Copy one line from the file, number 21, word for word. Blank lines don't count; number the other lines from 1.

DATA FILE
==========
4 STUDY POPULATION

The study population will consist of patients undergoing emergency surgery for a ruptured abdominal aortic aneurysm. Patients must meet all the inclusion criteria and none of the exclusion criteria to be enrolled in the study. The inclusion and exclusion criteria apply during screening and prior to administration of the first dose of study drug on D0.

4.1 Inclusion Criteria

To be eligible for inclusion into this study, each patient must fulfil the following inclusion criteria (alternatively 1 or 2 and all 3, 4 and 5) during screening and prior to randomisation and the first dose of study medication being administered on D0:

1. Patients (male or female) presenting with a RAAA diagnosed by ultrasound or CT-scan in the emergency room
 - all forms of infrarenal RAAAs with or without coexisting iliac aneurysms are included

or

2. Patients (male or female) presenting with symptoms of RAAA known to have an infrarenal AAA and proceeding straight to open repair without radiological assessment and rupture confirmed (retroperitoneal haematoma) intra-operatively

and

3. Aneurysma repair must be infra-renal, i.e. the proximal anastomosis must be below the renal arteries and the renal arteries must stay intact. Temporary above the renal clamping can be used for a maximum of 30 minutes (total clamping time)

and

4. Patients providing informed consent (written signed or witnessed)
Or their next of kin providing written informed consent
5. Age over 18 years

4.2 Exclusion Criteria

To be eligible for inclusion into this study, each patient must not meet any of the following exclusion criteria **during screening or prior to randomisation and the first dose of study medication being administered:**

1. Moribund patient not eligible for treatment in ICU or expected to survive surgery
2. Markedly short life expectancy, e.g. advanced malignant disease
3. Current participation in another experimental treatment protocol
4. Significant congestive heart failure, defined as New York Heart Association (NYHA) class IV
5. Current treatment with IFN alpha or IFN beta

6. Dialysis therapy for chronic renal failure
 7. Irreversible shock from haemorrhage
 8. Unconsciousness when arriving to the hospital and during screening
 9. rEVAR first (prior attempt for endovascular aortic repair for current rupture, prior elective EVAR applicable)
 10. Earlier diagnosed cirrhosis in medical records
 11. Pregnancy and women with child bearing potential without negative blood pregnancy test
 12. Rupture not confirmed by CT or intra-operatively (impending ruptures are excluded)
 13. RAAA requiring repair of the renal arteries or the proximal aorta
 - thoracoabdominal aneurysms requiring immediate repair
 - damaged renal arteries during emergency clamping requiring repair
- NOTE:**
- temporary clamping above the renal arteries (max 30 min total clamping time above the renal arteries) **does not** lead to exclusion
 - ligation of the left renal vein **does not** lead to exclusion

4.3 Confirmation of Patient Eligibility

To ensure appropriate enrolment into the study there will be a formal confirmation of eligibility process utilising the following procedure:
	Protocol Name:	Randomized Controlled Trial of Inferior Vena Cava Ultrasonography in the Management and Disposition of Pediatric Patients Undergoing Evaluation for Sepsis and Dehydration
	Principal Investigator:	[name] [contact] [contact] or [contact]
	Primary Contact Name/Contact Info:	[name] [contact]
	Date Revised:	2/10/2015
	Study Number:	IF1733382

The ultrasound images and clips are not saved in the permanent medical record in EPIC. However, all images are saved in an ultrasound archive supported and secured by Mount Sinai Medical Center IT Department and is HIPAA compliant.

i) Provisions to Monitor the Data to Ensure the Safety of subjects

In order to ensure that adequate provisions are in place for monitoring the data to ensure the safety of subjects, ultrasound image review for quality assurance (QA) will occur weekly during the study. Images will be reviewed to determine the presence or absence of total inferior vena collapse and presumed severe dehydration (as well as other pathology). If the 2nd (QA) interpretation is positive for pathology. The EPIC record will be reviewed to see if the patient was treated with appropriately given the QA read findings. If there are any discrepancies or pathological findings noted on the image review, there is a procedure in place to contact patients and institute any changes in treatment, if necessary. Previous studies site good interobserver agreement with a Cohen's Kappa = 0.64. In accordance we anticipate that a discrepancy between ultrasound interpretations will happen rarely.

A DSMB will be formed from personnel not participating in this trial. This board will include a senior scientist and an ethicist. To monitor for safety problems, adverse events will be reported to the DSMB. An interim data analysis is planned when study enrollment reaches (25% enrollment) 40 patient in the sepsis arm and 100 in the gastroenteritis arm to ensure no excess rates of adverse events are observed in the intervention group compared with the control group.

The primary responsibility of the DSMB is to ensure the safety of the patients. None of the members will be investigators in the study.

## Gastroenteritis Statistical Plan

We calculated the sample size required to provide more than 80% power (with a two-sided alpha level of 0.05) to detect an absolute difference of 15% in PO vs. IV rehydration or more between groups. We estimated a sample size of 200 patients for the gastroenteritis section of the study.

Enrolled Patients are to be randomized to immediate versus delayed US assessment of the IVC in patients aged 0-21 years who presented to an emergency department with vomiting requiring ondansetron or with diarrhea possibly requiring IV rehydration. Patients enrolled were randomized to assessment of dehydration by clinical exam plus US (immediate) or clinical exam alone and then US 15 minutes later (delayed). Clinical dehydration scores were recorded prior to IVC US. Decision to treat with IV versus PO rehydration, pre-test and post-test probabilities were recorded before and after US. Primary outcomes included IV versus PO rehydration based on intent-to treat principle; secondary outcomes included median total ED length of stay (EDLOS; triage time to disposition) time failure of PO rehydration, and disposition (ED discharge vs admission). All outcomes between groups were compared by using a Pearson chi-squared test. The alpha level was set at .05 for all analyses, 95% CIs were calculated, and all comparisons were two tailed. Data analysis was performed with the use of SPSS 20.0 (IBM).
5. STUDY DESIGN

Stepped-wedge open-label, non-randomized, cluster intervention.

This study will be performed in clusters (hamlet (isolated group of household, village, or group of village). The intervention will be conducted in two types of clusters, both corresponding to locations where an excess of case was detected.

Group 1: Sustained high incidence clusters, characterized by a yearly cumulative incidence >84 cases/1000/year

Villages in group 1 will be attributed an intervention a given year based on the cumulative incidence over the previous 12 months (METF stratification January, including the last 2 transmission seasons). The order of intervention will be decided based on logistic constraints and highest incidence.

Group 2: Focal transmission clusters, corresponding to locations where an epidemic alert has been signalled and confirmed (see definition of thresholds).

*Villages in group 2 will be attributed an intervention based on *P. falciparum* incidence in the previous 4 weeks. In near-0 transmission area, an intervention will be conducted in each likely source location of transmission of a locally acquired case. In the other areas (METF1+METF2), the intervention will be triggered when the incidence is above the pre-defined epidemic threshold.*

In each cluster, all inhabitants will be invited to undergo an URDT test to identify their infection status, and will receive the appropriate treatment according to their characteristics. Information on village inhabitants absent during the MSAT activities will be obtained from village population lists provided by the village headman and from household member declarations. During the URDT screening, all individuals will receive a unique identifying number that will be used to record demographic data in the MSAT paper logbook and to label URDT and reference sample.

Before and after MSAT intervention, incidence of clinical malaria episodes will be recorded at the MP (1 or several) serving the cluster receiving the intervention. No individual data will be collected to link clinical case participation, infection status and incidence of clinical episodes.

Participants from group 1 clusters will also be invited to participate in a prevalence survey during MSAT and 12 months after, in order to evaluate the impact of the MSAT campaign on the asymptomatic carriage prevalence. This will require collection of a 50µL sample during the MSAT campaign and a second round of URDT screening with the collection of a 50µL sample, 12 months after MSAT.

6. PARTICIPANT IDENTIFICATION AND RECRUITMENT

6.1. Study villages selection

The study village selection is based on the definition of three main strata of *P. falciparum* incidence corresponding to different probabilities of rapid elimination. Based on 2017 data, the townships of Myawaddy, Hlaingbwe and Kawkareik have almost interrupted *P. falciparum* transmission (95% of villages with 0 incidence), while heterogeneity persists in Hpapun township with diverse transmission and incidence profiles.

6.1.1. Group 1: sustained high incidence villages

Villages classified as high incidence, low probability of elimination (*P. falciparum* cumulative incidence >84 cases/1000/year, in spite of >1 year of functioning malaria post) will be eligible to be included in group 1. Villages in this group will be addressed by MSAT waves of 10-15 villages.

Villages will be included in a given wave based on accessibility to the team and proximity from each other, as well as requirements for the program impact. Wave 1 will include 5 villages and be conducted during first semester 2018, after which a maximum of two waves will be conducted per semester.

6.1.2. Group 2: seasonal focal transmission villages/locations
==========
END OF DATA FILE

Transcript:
5. Current treatment with IFN alpha or IFN beta